phrases, sayings, idioms and expressions at

Two fingers

Posted by Henry on November 09, 2003

In Reply to: The posted by Bob on November 08, 2003

: : : Before the Battle of Agincourt in 1415, the French, anticipating victory over the English, proposed to cut off the middle finger of all captured English soldiers. Without their middle finger, it would be impossible to draw the renowned English longbow and therefore they would be incapable of fighting in the future. The longbow was a famous weapon. It was made of the native English Yew tree, and the act of drawing the longbow was known as "plucking the yew."

: : : Much to the bewilderment of the French, the English won a major upset and began mocking the French by waving their middle fingers at the defeated French, saying, "See, we can still pluck yew! PLUCK YEW!"

: : : Over the years, some 'folk etymologies' have grown up around this symbolic gesture. Since 'pluck yew' is rather difficult to say (like "pleasant mother pheasant plucker", which is who you had to go to for the feathers used on the arrows for the longbow), the difficult consonant cluster at the beginning has gradually changed to a labiodental fricative 'F', and thus the words often used in conjunction with the one-finger-salute are mistakenly thought to have something to do with an intimate encounter. It is also because of the pheasant feathers on the arrows that the symbolic gesture is known as "giving the bird.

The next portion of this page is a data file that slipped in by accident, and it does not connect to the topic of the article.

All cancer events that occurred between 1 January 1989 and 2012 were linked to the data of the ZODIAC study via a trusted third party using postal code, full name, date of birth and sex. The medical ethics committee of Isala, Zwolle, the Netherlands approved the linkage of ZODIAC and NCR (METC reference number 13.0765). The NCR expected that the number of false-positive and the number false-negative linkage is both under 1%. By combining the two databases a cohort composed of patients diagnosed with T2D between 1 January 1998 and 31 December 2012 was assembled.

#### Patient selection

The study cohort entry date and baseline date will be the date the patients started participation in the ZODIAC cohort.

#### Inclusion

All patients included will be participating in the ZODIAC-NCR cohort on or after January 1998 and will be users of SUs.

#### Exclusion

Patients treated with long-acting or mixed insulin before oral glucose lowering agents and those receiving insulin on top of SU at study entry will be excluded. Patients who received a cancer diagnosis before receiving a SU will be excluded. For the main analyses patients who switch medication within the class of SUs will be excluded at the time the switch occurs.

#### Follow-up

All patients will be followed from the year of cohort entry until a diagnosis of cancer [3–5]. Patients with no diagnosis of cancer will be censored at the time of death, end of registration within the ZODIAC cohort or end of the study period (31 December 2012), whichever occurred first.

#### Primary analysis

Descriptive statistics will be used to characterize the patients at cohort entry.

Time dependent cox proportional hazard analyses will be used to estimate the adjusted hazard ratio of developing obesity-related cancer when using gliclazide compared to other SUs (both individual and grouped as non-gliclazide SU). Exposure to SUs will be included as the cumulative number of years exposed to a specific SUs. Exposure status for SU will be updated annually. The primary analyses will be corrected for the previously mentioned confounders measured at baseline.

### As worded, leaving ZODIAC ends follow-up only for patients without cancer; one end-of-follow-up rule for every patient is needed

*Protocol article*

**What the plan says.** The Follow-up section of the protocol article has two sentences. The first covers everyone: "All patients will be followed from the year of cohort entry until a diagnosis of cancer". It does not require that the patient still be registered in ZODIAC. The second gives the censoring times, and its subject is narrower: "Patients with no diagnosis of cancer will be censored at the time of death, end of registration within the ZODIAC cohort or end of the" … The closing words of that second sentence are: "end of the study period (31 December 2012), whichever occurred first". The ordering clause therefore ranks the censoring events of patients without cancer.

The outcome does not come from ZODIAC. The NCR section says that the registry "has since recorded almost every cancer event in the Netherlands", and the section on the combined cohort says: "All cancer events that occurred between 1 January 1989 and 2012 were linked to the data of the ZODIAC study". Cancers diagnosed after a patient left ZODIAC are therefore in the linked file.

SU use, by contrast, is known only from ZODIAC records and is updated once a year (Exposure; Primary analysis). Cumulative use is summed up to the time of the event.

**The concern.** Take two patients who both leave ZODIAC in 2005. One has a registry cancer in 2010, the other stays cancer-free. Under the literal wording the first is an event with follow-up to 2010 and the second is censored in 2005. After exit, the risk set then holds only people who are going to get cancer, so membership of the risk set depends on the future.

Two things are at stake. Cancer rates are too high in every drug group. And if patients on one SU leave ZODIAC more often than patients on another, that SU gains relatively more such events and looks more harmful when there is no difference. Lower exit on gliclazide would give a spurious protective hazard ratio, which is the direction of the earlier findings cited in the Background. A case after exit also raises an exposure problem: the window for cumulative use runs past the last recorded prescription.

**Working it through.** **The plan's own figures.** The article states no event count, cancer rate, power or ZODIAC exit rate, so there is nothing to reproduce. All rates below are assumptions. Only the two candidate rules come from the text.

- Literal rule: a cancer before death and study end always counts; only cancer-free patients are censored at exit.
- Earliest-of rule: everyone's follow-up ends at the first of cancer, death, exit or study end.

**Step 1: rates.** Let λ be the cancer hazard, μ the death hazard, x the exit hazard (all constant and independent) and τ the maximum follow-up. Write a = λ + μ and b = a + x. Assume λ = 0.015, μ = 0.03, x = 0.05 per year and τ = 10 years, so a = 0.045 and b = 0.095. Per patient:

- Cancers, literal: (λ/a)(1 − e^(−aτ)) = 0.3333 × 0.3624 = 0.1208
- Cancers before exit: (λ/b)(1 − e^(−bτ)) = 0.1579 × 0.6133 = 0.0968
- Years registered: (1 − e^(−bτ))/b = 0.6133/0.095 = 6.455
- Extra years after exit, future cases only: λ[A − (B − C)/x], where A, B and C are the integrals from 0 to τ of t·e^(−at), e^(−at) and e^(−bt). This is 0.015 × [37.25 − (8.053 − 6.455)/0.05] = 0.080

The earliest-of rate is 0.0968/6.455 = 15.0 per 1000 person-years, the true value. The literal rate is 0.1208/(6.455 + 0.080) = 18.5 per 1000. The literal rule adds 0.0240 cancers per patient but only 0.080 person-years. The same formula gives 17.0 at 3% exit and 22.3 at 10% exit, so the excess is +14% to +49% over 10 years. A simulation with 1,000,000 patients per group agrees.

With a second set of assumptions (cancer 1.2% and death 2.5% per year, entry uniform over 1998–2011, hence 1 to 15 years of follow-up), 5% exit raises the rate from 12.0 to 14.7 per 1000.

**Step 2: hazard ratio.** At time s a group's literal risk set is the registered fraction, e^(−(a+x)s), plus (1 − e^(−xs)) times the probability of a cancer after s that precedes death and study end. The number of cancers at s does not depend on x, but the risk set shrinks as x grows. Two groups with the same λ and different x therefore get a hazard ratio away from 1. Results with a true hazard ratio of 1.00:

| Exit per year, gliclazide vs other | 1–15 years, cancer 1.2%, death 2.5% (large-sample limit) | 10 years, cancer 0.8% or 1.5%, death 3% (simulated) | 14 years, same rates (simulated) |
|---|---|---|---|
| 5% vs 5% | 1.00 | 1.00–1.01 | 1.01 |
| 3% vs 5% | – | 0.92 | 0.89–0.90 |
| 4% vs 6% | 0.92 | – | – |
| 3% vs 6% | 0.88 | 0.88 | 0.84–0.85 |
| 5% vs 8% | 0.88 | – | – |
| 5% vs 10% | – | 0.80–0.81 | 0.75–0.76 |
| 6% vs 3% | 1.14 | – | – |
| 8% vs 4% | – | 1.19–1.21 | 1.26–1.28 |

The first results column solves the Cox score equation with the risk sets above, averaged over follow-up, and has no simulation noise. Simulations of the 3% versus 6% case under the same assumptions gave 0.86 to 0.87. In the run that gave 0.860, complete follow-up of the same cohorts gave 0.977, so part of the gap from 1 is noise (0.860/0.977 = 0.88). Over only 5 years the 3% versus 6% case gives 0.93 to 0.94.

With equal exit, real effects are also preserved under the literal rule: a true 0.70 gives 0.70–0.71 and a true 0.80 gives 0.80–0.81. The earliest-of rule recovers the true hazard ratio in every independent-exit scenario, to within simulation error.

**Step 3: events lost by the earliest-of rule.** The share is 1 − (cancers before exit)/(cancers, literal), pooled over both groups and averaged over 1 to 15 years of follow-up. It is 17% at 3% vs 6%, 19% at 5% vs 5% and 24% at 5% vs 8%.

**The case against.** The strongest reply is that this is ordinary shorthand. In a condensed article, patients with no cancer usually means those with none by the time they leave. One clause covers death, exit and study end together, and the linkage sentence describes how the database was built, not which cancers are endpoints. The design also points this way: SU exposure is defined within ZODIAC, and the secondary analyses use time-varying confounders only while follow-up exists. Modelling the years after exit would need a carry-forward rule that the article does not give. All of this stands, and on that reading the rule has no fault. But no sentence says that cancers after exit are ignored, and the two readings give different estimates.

: : : Are you not thrilled that you have someone out there that will send you educational stuff like this? History repeats it's self - Once again the appropriate message was given to the French! This submission from comes to you courtesy of a true American.

: : "Folk etymology" means an explanation that is moderately plausible but false. The story you've sent is an example. See archives--it's already there.

: You are too kind. This fanciful tale isn't anywhere near plausible.

Kurt, if you ever come to Britain, make sure you know the distinction between the American and the British V signs. Curiously, it may well be true that this British insult derives from the archers at the time of Agincourt.